Fixing things – Eastwood style
Gran Torino ( Clint Eastwood, 2008)
“I fix things” – this is what morose and misanthropic
Korea veteran Walt Kowalski, portrayed very convincingly by Clint Eastwood,
has to say about himself in Eastwood’s latest version of Dirty Harry
Introducing himself like that to a young woman in an awkward situation, the grumpy old man already qualifies as a Virgo-type. Furthermore he not only detests his self-indulgent and beefed up sons with their greedy, spoilt and heedless families, but also loathes his Asian neighbours with their – for him – inexplicable, seemingly fatalistic lifestyle.
Like most interesting stories “Gran Torino” is based on polarities that provide for tension and development. In Eastwood’s latest picture we can capture those astrologically in terms of the Virgo-Pisces and the Cancer-Capricorn axis. Virgo-features can be found in Walt’s dislike of chaotic and for him incomprehensible circumstances, which he observes in his increasingly violence-ridden and poor neighbourhood, but also in the first scenes of the movie, that show his disgust for the lack of modesty and decency that his family displays in so many ways.
Virgo and Capricorn here...
Walt Kowalski is a hard and strict man of conservative values and rigid
principles, in which also his strong sense of responsibility is rooted
and his hidden desire to still be of some use. His purpose in life is to
fix and restore things, things like his “Gran Torino”, the
special old car coveted by both his granddaughter and the ghetto gang.
That, just as his collection of all kinds of tools (Virgo!) stands for
Walt's ability for mending and handling problems.
His passion for fixing things could as well be seen as an attempt of indemnification because of what he did in Korea many years ago as a soldier. It is mainly this experience, which makes Walt react with biting sarcasm to the young priest's insistent efforts to bring him back to faith and confession and a more joyful life, as he had promised to Walt's dying wife. Inexperience and ignorance on the elementary questions of life and death is what Walt holds against the young man and he therefore simply refuses to take him seriously.
...Pisces and Cancer there
The other side of the displayed polarity shows not only in the Pisces-images of a neglected poor neighbourhood falling into anarchy, the disorientation of young Thao, whose passive attempts to elude the coercive pull of the ghetto gang fail due to his helplessness, or the priest's water-like pliable yet persevering insistence, who tries to soften Walt's withdrawal into loneliness with religious means. It also shows in the – vehemently unwanted – gratefulness Walt's neighbours express with invitations and gifts of food and plants (Cancer!) after he helped them against the gang. The close family around Thao and his sister is all about caring and nurturing, thus clearly being an opposing image to Walt’s Capricornian stubborn “lonerism”.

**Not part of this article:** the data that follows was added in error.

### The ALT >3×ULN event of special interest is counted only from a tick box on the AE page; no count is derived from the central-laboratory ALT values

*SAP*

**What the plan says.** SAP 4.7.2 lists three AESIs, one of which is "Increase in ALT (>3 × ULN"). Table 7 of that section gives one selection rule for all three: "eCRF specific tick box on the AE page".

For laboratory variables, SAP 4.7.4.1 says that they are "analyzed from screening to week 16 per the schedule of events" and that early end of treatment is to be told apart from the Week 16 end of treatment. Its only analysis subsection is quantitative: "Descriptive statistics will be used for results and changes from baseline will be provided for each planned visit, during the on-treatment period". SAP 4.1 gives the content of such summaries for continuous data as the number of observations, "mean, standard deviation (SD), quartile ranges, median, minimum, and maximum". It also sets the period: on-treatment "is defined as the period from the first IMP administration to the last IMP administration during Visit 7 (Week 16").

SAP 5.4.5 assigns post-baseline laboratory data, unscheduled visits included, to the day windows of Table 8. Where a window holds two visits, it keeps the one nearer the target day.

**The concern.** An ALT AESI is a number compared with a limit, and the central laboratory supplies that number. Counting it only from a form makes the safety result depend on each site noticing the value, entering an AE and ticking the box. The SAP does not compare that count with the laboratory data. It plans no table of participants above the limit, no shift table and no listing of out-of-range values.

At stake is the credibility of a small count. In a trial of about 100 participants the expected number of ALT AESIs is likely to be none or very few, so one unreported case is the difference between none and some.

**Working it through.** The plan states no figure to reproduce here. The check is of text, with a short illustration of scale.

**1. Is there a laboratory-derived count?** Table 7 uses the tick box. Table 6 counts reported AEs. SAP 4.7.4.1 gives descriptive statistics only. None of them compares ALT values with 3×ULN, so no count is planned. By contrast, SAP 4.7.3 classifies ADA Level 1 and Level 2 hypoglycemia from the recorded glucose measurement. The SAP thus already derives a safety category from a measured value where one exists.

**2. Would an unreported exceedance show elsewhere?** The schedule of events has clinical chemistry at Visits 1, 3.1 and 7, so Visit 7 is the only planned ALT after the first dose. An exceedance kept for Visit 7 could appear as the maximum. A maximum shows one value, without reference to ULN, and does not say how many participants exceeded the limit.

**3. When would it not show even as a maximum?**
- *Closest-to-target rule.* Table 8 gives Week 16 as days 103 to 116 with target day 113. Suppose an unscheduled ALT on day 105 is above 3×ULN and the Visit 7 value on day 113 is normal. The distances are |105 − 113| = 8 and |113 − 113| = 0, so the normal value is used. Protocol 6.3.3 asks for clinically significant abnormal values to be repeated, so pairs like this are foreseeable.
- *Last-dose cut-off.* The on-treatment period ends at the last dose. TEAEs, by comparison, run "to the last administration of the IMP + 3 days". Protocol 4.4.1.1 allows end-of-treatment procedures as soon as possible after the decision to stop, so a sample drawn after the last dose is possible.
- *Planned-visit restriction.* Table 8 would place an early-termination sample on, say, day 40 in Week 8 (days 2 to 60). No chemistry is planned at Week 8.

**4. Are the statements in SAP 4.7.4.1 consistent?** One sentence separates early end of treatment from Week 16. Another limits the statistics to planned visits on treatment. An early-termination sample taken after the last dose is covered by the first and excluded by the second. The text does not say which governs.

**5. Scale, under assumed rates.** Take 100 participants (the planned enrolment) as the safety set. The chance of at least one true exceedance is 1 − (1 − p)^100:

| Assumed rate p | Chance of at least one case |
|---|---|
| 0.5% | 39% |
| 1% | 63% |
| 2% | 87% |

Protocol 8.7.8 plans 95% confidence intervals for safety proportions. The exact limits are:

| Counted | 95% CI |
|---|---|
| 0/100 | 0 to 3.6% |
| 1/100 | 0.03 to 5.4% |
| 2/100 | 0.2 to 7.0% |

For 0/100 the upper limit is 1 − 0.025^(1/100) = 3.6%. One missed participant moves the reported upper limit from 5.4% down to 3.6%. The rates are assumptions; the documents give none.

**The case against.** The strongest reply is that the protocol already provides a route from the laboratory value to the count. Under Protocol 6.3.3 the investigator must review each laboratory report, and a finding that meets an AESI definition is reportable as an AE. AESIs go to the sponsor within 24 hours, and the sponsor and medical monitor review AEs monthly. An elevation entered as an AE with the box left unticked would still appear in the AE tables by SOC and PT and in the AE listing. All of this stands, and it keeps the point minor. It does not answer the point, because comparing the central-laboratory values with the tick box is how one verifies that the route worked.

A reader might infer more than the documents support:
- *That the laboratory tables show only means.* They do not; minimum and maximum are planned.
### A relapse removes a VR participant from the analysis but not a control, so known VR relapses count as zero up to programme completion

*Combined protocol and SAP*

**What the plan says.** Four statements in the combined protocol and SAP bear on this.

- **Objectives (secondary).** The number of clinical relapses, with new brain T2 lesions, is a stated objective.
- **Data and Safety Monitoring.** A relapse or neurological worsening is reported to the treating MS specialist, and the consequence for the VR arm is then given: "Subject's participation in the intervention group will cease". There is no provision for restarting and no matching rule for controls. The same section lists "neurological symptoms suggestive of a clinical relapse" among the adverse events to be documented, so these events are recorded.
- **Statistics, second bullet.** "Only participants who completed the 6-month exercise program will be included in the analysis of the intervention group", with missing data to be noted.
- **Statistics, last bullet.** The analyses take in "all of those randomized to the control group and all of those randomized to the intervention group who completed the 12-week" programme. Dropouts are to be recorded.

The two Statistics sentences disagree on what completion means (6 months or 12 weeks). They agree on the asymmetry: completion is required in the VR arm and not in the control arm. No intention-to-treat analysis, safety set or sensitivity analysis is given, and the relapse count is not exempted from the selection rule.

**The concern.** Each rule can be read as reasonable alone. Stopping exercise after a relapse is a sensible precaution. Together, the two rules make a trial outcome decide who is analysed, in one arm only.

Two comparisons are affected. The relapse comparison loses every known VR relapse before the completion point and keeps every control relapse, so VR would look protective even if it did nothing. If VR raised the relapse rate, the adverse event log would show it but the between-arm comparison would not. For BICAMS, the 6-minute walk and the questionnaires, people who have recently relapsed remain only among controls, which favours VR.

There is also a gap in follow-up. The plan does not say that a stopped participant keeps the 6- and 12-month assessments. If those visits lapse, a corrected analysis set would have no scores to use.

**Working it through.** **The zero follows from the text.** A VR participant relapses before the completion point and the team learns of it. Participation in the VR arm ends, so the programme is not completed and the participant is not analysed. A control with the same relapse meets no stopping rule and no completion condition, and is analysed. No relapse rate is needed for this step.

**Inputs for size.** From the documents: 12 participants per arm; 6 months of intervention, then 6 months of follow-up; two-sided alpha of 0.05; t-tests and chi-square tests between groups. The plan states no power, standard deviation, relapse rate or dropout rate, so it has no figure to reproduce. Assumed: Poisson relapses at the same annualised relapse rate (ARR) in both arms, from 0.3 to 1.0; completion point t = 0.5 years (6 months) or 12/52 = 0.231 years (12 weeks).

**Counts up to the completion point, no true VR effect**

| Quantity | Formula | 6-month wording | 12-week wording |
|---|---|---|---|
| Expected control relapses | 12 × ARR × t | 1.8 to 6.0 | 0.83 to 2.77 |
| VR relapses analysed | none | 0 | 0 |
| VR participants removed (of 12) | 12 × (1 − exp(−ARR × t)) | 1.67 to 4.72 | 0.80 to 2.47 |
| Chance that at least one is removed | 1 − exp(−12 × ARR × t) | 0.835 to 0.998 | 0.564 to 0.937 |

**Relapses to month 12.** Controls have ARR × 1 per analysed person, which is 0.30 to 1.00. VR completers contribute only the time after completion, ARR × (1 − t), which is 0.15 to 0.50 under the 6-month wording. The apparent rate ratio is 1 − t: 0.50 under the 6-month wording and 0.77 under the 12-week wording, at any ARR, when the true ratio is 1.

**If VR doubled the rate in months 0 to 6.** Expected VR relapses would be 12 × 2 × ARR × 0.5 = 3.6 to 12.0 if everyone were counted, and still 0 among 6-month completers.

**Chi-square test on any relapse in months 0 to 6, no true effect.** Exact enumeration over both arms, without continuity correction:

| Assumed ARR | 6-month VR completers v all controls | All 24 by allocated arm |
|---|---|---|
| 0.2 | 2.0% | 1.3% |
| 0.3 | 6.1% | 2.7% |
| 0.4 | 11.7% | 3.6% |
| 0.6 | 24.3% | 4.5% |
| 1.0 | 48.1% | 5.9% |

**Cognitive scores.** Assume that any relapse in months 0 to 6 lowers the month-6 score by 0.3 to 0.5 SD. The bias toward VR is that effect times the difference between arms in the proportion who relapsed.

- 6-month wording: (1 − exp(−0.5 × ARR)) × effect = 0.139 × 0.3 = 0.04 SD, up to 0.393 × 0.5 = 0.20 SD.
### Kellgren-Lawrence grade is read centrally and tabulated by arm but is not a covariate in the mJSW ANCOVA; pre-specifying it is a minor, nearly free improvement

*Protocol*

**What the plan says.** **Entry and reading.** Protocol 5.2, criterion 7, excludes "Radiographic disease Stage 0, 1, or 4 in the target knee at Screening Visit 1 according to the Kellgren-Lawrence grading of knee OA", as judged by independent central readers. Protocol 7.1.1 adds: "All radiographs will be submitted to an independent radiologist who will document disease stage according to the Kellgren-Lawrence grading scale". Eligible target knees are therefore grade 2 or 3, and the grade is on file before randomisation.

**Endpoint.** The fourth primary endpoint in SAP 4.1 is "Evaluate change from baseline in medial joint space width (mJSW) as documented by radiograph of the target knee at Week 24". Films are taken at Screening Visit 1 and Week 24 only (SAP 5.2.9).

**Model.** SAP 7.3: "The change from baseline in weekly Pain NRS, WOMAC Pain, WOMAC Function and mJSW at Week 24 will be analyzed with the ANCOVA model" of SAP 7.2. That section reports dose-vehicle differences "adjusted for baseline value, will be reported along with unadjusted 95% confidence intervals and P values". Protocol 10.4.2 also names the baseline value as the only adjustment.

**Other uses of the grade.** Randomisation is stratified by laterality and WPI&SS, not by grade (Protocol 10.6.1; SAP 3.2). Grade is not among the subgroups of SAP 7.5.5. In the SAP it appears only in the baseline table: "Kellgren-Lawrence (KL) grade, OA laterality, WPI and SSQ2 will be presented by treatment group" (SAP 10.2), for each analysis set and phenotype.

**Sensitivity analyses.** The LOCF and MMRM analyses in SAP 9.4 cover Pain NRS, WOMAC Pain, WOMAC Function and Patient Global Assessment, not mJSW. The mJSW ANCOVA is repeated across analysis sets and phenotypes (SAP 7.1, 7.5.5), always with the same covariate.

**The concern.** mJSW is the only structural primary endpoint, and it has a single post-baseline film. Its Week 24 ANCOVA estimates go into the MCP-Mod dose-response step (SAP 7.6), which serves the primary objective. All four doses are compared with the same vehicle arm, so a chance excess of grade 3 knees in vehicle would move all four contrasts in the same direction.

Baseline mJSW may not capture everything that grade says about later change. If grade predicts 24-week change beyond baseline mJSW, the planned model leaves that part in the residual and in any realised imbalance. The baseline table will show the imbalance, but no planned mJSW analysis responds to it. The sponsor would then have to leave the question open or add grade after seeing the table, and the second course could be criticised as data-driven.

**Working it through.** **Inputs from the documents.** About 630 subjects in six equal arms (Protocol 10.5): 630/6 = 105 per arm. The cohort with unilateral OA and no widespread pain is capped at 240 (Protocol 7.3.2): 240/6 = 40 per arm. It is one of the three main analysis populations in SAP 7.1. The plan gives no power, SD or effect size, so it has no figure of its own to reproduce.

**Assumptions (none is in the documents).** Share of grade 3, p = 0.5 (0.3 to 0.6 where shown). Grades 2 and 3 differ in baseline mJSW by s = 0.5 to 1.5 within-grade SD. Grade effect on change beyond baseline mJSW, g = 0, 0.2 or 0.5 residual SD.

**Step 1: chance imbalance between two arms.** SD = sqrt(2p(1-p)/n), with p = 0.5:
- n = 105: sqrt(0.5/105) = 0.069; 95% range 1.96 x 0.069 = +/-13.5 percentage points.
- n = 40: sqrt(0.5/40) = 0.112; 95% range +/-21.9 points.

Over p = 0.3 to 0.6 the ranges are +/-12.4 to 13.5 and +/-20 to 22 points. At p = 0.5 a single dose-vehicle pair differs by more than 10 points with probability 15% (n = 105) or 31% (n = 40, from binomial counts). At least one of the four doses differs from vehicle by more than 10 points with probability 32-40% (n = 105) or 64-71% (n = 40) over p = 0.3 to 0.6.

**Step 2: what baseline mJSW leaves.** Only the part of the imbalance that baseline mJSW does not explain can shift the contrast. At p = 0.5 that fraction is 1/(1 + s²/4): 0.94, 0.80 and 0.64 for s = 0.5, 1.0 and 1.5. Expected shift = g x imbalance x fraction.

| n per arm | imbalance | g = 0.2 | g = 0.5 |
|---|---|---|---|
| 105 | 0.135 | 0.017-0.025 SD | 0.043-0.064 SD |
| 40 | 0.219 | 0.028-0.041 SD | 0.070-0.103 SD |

The movie’s title makes Walt’s “Gran Torino”, which he carefully restored with patience and love for detail, the central symbol for everything the old man has to offer: experience of life, a tough sense of taking charge and the ability for fixing things – his Virgo- and Capricorn-qualities. In the end Walt Kowalski nevertheless makes peace with caring Cancer and devoted Pisces in his own tough manner. And as a result fixes something.
Vesna Ivkovic studied literature and linguistics, sociology, philosophy and history and as well took a profound interest in psychology, mythology and different belief systems. Along the way she also explored various paths of body awareness such as the martial arts of Kung Fu, Dance, Yoga, Qi Gong and several other methods of body work and motion arts. In 1993 she discovered astrology as an instrument of knowledge and graduated in 2004 in Markus Jehle's and Petra Niehaus' master class at the Astrology Center Berlin. You can find out more about the author and her work on her own website www.astrosemiotics.de
The Cinemascope is meant to give an overview of current movies and their main themes from an astrosemiotical perspective (i.e.: regarding film as semiotic system and translating it into the astrological semiotic system). A well made movie not only has a story and a certain theme, it also provides a special atmosphere, a certain feeling and it draws us into its very own world. This basic quality that is contrived through characters, plot, setting and many other components also translates into one or more astrological principles. Quite simply: a fast-paced action-flick confronts us with plain Aries energy, a horror-movie evokes Scorpio-like abysmal depths and fears etc. We step out of the theatre and – if the film succeeded in sucking us in – find ourselves dwelling on and engaging in that special energetic quality.
18-Jun-2018, 16:14 UT/GMT
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